Update to “An unstable thermojet engine” post: thanks to the advice from this sub, here is a modified, stable propane thermojet (full video link in comments)


Update to “An unstable thermojet engine” post: thanks to the advice from this sub, here is a modified, stable propane thermojet (complete video link in remarks)


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About the Author: livescience

2 Comments

  1. Nice –

    I was an impressed cow when I watched your 2nd video. Good creativity using flow impingement and beam calcs to estimate flow rate.

    Also – super important – safety glasses anytime you are using something that could hurt your eyes. Melty stuff, pressurized things, springs, drill chips – all very dangerous to eyes and easily preventable with safety squints.

    In college, we would really struggle to find easy ways to measure air volumes and flow. Flow is often disrupted by measurement – and using other techniques (e.g. hanging your plenum and seeing how much angle it can push itself up to, then converting the force into a flow rate) also has major accuracy problems.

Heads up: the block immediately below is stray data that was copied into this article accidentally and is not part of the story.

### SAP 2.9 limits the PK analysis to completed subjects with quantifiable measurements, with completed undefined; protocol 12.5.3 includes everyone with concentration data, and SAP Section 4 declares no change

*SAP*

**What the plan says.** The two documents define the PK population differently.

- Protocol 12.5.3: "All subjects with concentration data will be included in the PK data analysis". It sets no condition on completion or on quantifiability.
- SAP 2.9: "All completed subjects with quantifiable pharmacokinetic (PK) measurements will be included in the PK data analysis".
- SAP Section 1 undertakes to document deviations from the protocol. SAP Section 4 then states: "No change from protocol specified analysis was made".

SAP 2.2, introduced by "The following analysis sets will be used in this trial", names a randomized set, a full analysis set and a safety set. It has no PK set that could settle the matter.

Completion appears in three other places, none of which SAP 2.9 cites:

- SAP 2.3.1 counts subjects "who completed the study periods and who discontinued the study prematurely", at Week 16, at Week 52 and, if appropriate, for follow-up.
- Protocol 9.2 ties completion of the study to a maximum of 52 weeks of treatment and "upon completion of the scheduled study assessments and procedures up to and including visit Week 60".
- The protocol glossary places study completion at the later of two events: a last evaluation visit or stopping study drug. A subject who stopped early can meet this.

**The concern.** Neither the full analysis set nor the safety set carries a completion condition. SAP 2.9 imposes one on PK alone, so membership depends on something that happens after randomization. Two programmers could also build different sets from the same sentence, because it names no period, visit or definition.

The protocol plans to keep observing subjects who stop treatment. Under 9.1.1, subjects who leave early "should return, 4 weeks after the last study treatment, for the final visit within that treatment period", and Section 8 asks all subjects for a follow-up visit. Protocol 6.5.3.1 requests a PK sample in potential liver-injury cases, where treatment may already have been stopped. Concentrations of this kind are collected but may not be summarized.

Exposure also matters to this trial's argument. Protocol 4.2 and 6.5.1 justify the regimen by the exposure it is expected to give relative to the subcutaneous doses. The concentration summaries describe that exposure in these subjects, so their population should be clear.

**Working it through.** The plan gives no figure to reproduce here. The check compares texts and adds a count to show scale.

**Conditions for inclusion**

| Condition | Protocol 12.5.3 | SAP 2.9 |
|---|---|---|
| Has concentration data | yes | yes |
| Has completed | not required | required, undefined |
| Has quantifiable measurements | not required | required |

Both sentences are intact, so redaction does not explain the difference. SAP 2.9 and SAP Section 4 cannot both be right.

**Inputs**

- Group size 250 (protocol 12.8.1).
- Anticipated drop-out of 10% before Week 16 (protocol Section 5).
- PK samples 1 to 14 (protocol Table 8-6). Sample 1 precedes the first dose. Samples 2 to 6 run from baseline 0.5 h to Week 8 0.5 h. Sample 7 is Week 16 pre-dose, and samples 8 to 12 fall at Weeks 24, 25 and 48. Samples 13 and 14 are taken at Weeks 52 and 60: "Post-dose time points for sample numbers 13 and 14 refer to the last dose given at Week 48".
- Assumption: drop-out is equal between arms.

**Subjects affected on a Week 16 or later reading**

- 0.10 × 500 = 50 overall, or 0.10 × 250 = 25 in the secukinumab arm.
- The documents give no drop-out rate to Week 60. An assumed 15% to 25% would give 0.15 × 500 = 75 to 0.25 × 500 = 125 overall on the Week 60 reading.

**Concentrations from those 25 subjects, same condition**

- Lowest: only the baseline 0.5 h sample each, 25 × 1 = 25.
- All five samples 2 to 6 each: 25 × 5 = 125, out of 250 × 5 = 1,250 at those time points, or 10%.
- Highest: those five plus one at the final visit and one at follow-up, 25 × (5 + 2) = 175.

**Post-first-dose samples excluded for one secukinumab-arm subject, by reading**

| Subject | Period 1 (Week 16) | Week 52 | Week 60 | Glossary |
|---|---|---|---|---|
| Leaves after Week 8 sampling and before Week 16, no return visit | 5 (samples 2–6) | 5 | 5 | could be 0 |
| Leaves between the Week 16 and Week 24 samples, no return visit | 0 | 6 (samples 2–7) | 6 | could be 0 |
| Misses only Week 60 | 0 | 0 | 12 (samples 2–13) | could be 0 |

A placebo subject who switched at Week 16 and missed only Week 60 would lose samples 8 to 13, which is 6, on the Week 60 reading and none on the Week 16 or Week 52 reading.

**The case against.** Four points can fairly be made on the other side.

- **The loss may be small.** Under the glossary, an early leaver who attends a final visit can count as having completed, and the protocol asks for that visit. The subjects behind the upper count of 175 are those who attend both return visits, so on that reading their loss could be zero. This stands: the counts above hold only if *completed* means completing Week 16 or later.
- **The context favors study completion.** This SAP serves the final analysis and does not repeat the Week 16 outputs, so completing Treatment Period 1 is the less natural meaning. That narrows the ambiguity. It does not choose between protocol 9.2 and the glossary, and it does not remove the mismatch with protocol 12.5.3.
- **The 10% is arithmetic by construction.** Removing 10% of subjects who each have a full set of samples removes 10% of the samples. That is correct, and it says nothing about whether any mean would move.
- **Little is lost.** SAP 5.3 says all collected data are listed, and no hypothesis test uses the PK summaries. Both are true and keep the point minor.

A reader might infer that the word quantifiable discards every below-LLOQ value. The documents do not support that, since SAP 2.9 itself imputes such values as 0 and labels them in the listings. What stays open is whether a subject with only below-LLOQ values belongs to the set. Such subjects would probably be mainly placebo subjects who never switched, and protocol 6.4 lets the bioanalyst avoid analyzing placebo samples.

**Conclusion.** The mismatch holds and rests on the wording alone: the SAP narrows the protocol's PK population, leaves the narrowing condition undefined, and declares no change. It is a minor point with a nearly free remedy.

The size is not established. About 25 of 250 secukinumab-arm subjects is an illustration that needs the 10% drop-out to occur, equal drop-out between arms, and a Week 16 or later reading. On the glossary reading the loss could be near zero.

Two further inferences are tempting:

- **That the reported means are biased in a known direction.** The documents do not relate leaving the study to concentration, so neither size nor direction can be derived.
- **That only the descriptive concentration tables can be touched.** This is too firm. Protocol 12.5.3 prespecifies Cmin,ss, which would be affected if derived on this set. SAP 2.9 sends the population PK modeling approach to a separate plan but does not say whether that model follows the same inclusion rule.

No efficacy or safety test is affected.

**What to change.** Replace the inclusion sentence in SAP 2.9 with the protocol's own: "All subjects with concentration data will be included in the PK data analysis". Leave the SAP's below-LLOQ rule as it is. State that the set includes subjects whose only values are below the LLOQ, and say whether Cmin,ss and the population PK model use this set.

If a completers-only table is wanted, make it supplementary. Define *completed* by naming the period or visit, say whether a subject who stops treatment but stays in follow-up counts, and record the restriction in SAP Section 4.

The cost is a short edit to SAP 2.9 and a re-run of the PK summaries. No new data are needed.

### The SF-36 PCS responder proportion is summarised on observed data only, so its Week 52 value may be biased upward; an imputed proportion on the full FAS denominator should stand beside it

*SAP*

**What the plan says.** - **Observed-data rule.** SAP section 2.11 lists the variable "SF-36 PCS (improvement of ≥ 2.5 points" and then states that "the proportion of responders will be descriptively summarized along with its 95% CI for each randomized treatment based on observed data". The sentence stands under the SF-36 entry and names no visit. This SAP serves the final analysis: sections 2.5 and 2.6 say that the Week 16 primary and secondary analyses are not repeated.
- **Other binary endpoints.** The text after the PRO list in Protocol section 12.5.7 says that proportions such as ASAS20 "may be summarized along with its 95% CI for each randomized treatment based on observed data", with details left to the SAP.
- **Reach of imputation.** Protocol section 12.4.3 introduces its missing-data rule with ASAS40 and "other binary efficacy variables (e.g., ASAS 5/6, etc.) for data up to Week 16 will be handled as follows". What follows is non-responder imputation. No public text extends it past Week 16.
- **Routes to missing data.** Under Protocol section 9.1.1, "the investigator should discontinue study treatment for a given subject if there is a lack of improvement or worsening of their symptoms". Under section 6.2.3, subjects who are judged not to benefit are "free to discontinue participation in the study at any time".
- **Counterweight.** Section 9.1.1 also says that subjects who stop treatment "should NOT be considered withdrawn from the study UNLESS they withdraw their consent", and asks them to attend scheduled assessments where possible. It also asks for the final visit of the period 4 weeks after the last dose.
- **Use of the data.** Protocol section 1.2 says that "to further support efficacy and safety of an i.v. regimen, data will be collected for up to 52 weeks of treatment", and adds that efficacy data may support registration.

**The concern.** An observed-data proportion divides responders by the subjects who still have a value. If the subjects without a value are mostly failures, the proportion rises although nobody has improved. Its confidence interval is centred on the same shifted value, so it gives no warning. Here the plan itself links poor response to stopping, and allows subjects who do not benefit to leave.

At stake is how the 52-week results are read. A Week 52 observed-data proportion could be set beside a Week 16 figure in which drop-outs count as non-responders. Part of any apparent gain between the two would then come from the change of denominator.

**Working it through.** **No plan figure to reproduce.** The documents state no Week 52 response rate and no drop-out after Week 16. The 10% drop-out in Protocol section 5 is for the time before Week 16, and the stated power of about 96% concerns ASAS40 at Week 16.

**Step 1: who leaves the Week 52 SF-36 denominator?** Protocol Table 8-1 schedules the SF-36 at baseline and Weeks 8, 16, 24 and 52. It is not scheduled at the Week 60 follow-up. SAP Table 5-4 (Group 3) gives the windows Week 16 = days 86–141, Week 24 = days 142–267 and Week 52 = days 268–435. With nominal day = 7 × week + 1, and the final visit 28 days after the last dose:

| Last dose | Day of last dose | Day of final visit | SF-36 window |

There is a piece of equipment called a flow bench and many times companies are happy to support engineering students with educational projects. But this is time consuming and probably overkill for what you’re trying to do. (It will also make way more sense after you have your fluids class – I also see your solid works flow simulation shows your gas is moving really close to the speed of sound. That’s extremely suspicious…)

    The good news is you don’t need to be super accurate knowing your flowrate because you can tune your system – by mapping an ideal valve angle to a fan speed.

    The bad news is that you will see some delay with your systems – because air compresses and the fan takes time to spool up, and your gas valve will also have delays. (And an apparently jumpy servo – have you checked your PWM signal with an oscilloscope?)

    All that said, I think your lowest hanging fruit is your combustion chamber and nozzle. I’m not an expert here, but the key to developing thrust is to accelerate the gas as much as possible. Getting a more serious material, especially at the business end would really spice things up. I see you have a lot more velocity now with the office plate, but anything you can do to get a smoother transition will help. I don’t think you have enough oompf for a supersonic nozzle, so you might try out a solid brass garden hose nozzle.

    PS – there are some off the shelf parts that might show promise:
    https://www.aircraftspruce.com/catalog/inpages/venturi3.php
    https://www.amazon.com/Underhill-SN6-75-PowerBlast-Sweeper-6-Inch/dp/B00M0ESIVW/ref=sr_1_9?dchild=1&keywords=nozzle+jet&qid=1600538713&sr=8-9

    PPS – I’ve always wanted to try to make a flamethrower out of a motorcycle carburetor and a fan, but you need to be super super careful playing with actual gasoline.

    Can’t wait to see what you come up with next!

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